On the issue of individual goals, Hughes highlights one of the most difficult challenges faced by families in business, especially those of the second generation - how to prioritize the goals and dreams of the second generation when they are different from those of the first. Hughes states that family members must assist in the individuation and differentiation of the second generation, and help each member of that generation to achieve his or her own personal dream. In the long run, a family comprised of members that follow their own paths in life is likely to achieve greater happiness and success than a family comprised of individuals who are forced or coerced into roles and lives that they would otherwise not choose for themselves. Hughes also mentions that without the emergence of a new dream from the second generation, the first generation's dream is likely to fizzle out and the enterprise will suffer. His prescription for dealing with the 'new' dreams of the second generation is for the family leadership to recognize those dreams and the conflicts they may present and attempt to integrate those dreams into the family's vision. As he states, "Unless [the family] incorporates the aspirations of new generations, it cannot attract them."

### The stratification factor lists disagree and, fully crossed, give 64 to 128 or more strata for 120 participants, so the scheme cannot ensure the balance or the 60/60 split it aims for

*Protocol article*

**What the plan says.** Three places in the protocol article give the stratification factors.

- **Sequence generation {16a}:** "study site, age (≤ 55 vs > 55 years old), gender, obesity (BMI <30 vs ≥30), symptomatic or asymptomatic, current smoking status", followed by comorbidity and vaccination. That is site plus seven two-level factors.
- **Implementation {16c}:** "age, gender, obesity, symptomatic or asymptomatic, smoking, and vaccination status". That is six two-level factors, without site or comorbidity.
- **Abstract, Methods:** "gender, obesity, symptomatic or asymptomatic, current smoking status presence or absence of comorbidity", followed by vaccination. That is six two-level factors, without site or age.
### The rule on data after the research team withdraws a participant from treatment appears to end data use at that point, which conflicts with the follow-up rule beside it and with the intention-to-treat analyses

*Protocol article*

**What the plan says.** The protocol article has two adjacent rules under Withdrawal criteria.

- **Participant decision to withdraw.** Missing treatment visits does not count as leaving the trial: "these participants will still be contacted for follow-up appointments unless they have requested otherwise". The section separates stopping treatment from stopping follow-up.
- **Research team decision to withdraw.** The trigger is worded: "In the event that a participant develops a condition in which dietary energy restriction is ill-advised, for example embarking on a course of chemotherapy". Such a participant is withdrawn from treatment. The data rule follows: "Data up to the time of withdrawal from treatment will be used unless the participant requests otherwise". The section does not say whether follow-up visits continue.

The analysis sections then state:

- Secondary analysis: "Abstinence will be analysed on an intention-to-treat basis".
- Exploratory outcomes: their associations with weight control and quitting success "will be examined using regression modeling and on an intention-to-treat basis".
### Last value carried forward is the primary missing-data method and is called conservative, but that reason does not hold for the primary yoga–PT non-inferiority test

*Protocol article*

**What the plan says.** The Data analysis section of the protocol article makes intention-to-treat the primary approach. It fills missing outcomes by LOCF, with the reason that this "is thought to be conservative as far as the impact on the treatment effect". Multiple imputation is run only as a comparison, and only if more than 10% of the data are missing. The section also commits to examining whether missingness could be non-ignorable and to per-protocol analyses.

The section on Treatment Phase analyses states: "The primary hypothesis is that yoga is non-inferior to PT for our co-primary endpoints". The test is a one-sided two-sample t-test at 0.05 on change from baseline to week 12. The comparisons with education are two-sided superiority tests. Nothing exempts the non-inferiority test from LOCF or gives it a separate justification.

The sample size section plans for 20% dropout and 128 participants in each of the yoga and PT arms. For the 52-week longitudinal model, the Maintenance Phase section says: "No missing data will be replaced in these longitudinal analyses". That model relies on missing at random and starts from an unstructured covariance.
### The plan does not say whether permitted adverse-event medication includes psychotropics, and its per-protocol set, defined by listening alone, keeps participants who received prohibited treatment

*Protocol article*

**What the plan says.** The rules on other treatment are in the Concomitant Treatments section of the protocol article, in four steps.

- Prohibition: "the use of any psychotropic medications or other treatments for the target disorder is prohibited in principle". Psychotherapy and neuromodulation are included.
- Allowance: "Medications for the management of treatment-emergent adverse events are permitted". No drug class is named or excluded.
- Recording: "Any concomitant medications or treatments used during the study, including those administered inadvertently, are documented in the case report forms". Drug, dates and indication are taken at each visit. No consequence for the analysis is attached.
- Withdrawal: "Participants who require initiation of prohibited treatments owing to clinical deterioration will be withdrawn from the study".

On the role of the family in the management and ownership of the business, Hughes observes that from his experience, most family businesses fail because of poor ownership, not poor management. Hughes introduces the role of 'steward-conservator' for members of the family, suggesting that all family members be engaged by the responsibility of ownership and creating the strategic vision for the company. Personally, I find Hughes' discussion of this issue somewhat unsatisfying. While I believe there is merit in what seems to underlie his view - that a family that engages all members is more likely to succeed over the long term - I wish there was more discussion of how to organize family governance structures in practice. For example, it's not clear whether Hughes means to suggest that as steward-conservators all family members should be active in setting the strategic vision of the company in the same way that a board of directors might be considered to set the strategic vision. If this is indeed his suggestion, then I respectfully disagree. In my opinion, deciding upon an appropriate strategy is not a simple task that should be entrusted to anyone merely on the basis of their family status. I am of the opinion that while family might be best intentioned, they are not always best able. Ultimately, I believe that ability (which is most often developed through education and experience) should dictate who is responsible for setting the strategic vision, since such a task demands sophisticated, analytical and engaged minds. Also it must be remembered that those who are best able to manage the business are not always the ones who are best able to set its strategic vision. All that being said, I do agree with the idea that all the family should be engaged with/by the business, but perhaps this is better achieved through a family council or assembly that engages the board of directors and re-affirms the family's shared set of values which serve as a framework within which the strategic vision must advance. I would be very interested in reading more about Hughes' clients and the various governance structures that were used, and the relative advantages and disadvantages of each.